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New York Patient Caregivers Law Signed Into Law

New York Hospitals, clinics and practices and the doctors, nurses and support personnel they employ, can find that the environment in which they operate changes quickly. Under an amendment to the New York Public Health Law enacted this week, starting in April of 2016, NY hospitals will be required to allow patients over the age of 18 to select a “caregiver” following entry into a hospital and prior to discharge or transfer to another facility. The caregiver” can be anyone who has a significant relationship with the patient, such as a relative, partner, friend or neighbor. See NY Public Health Law 2994hh et seq.

New York Hospitals, clinics and practices and the doctors, nurses and support personnel they employ, can find that the environment in which they operate changes quickly. Under an amendment to the New York Public Health Law enacted this week, starting in April of 2016, NY hospitals will be required to allow patients over the age of 18 to select a “caregiver” following entry into a hospital and prior to discharge or transfer to another facility. The caregiver” can be anyone who has a significant relationship with the patient, such as a relative, partner, friend or neighbor. See NY Public Health Law 2994hh et seq.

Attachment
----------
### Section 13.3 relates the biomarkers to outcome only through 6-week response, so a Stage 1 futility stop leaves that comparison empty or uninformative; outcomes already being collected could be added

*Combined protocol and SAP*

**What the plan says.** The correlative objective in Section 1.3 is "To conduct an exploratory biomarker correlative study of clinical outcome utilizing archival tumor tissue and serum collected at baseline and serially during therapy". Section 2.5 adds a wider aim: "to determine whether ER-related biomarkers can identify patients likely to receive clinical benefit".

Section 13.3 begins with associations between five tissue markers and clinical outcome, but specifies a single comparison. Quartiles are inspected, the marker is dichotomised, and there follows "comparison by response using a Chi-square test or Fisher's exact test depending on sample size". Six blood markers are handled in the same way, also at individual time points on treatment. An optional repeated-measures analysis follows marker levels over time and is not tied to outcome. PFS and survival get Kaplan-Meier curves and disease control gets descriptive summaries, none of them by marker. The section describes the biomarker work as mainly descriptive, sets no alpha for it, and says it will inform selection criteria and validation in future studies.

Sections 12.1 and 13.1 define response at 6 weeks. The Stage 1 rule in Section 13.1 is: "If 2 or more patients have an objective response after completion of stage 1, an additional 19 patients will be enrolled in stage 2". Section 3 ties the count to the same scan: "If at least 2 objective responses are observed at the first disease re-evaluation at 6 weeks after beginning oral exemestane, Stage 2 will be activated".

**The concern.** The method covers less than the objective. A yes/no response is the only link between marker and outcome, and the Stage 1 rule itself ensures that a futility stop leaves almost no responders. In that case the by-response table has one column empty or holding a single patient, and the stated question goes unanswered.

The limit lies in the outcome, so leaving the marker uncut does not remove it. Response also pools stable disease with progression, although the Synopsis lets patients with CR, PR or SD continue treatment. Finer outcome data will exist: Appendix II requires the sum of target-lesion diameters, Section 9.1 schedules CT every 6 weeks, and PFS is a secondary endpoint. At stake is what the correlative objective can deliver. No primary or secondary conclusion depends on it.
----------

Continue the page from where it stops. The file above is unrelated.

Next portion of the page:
The caregiver must be permitted to participate in the patient’s discharge planning, to share in post-discharge care information or instructions and receive notice of the patient’s discharge or transfer to another hospital or facility. If consent is given by the patient, the caregivers can also access the patient’s medical records .

This new law is intended to facilitate a caregiver’s provision of aftercare to the patient in the patient’s residence (not in a nursing home or other facility). Toward this end, the hospital is required to consult with the caregiver not later than 24 hours prior to a patient’s discharge, to offer the caregiver instruction in after-care tasks described in the discharge plan, including a live or recorded demonstration of such tasks in a culturally competent manner, and to answer the caregiver’s and patient’s questions.

The caregiver is also entitled to notice of the patient’s discharge or transfer to another hospital or facility. This plan has to include (a) the name and contact information of the caregiver; (b) a description of all after-care tasks (such as assisting the patient with basic activities of daily living); and (c) contact information for health care services and support necessary to carry out the patient’s discharge plan.

Between now and April of next year, the New York Health Department is tasked with coming up with policies governing the details of what must be covered in discharge instructions.

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